Signs of Alzheimer's

Spotting the Signs of Alzheimer’s for Early and Effective Treatment

It’s entirely normal for age to take its toll on mental sharpness. Most people become a little more forgetful or a little less attentive as they enter their golden years.

However, sometimes things take a far more serious turn. Approximately one in 10 people aged 65 and over will develop Alzheimer’s, the most common form of dementia. The total number of sufferers will only increase as average life expectancy lengthens.

Sadly, for now, there’s no cure for the disease. But early detection and treatment are hugely useful in mitigating the symptoms and prolonging a higher quality of life. What are the signs to look for if you suspect a parent or other loved one may be having difficulties?

Minor Memory Loss

Struggling to remember names or facts, only to remember them later, is an entirely normal part of aging. However, with Alzheimer’s this forgetfulness will show clear signs of increasing in frequency, with recall becoming more difficult and less reliable.

Difficulty with Plans

In the early stages of Alzheimer’s, it often becomes more challenging to follow structured plans. Having trouble cooking from a recipe, or balancing a month’s finances, is a clear indication that concentrating on a project is becoming an issue.

Loss of Ingrained Abilities

Another potential warning sign is forgetting how to complete everyday tasks which were once second nature. For example, someone in the early stage of Alzheimer’s could be newly confused by a microwave oven, or stumble over the rules of a well-loved card game.

Increased Time Confusion

Alzheimer’s also frequently impacts awareness of time. A sufferer may become confused about what day it is, or what time of year. They may lose track of important dates and have difficulty thinking about and planning for the future.

Reduced Visual Perception

Even allowing for eyesight problems in later years, Alzheimer’s can reduce visual perception. That can show itself in impaired spatial awareness, such as a difficulty in judging distances. It can also lead to problems with recognizing visual patterns, often making reading difficult.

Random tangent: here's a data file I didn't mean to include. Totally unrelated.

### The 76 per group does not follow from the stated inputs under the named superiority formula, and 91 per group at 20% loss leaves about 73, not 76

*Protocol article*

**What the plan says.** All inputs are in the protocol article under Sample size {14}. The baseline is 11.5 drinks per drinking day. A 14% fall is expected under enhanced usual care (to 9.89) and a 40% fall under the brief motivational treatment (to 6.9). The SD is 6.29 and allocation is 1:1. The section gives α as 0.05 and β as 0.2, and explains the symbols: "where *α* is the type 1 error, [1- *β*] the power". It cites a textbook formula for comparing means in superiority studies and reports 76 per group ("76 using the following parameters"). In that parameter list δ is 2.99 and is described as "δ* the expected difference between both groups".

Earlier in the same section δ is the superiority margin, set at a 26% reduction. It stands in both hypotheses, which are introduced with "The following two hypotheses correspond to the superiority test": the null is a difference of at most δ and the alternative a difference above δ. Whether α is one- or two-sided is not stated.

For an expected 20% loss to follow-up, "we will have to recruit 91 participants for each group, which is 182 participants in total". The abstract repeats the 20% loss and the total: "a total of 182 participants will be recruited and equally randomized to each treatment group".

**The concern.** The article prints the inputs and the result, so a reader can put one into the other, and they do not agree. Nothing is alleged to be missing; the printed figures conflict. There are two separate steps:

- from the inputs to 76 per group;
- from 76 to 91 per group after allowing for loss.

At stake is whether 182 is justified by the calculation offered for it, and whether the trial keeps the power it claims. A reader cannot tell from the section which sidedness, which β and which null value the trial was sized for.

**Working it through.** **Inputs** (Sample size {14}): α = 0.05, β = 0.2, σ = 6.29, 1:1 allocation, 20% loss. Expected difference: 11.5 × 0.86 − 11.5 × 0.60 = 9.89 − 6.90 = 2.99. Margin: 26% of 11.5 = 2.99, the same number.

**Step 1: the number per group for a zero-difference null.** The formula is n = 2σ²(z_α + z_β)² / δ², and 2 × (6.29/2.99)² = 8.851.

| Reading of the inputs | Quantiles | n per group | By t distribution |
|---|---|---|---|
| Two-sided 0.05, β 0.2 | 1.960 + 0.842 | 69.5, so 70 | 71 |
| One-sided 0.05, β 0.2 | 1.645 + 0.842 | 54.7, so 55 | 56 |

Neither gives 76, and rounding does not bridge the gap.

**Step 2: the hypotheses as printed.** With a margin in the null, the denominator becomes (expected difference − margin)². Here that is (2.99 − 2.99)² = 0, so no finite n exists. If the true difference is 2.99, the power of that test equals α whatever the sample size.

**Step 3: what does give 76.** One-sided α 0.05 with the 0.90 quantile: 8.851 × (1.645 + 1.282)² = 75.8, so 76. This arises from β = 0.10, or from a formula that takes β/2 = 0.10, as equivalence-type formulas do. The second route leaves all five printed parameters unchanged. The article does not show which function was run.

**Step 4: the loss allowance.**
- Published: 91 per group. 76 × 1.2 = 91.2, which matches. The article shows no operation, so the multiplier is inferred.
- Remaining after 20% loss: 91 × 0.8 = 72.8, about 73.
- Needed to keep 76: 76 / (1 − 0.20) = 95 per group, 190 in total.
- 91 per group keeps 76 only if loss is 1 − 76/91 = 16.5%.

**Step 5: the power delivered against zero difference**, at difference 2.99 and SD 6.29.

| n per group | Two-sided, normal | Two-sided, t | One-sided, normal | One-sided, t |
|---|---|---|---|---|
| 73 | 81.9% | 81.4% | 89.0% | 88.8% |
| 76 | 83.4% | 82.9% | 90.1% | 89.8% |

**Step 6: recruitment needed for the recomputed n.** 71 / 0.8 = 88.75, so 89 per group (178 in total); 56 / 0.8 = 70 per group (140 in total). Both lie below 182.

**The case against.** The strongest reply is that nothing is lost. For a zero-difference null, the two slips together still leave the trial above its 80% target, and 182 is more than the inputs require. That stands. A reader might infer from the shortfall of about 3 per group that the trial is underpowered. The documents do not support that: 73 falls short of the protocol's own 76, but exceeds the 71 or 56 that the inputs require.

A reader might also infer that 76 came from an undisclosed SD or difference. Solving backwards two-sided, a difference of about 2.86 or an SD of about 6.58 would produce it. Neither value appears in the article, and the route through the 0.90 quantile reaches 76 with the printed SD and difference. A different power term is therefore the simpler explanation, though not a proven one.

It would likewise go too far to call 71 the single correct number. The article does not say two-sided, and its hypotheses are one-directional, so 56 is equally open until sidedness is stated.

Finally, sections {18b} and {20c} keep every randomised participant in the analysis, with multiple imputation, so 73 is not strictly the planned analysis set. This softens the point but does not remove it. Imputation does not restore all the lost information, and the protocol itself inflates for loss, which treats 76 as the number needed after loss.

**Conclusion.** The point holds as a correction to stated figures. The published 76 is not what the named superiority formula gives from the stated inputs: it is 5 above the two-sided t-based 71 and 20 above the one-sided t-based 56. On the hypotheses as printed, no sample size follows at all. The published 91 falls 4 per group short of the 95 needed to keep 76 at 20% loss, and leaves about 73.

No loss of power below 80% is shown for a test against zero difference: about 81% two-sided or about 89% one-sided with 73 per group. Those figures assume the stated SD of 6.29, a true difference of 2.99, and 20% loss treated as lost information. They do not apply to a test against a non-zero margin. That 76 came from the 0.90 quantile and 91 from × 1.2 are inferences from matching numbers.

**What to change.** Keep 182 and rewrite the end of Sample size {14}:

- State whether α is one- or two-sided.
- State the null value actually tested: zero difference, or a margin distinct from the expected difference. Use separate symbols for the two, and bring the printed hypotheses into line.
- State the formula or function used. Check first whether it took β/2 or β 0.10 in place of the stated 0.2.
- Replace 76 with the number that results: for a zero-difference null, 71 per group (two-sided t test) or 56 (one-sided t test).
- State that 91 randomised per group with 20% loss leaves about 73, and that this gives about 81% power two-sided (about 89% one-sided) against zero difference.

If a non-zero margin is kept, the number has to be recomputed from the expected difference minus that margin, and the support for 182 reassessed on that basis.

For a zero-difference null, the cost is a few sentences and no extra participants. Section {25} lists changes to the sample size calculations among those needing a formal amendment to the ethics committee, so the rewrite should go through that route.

Communication Difficulties

It’s exceedingly common for dementia to affect communication ability. Sufferers often struggle to find the right words when speaking or writing and may use inappropriate words or unexpected bad language. It may become increasingly difficult for them to keep track of a conversation and focus on a topic.

Losing Things

Everyone misplaces glasses, keys, and other personal items from time to time. With age, this is likely to become much more common. However, Alzheimer’s often limits the ability to search for lost items methodically or causes the sufferer to repeatedly forget where to find a particular object.

One strong early sign of dementia is that the sufferer is aware of these changes, and becomes confused and frustrated rather than just mildly annoyed.

Reduced Personal Care

A lessening awareness of self often causes a deterioration in personal hygiene and care. Washing, grooming, and changing clothes may become more haphazard.

Personality Changes and Mood Swings

Even in its early stages, Alzheimer’s can affect people on a profound emotional level, noticeably changing their personality. Mood swings and unexpected reactions are common. It’s not unusual for sufferers to grow more fearful and distrustful, and to become easily upset when things aren’t going as expected or when their immediate desires are frustrated.

Social Withdrawal

As these personality changes deepen, the confusion they cause can make it exhausting to function in company. Sufferers may start to withdraw socially, either consciously or unconsciously. That is especially common in the early stages when sufferers are still quite aware of the changes they’re undergoing.

It’s important to remember that none of these symptoms are an immediate cause for concern on their own. All of them are completely normal effects of growing older.

However, if several of these signs appear together, and if they seem to be growing in intensity, it may be prudent to speak to a doctor. The earlier Alzheimer’s or other dementia gets diagnosed, the more effective the treatment can be, and the longer a high quality of life can be preserved.

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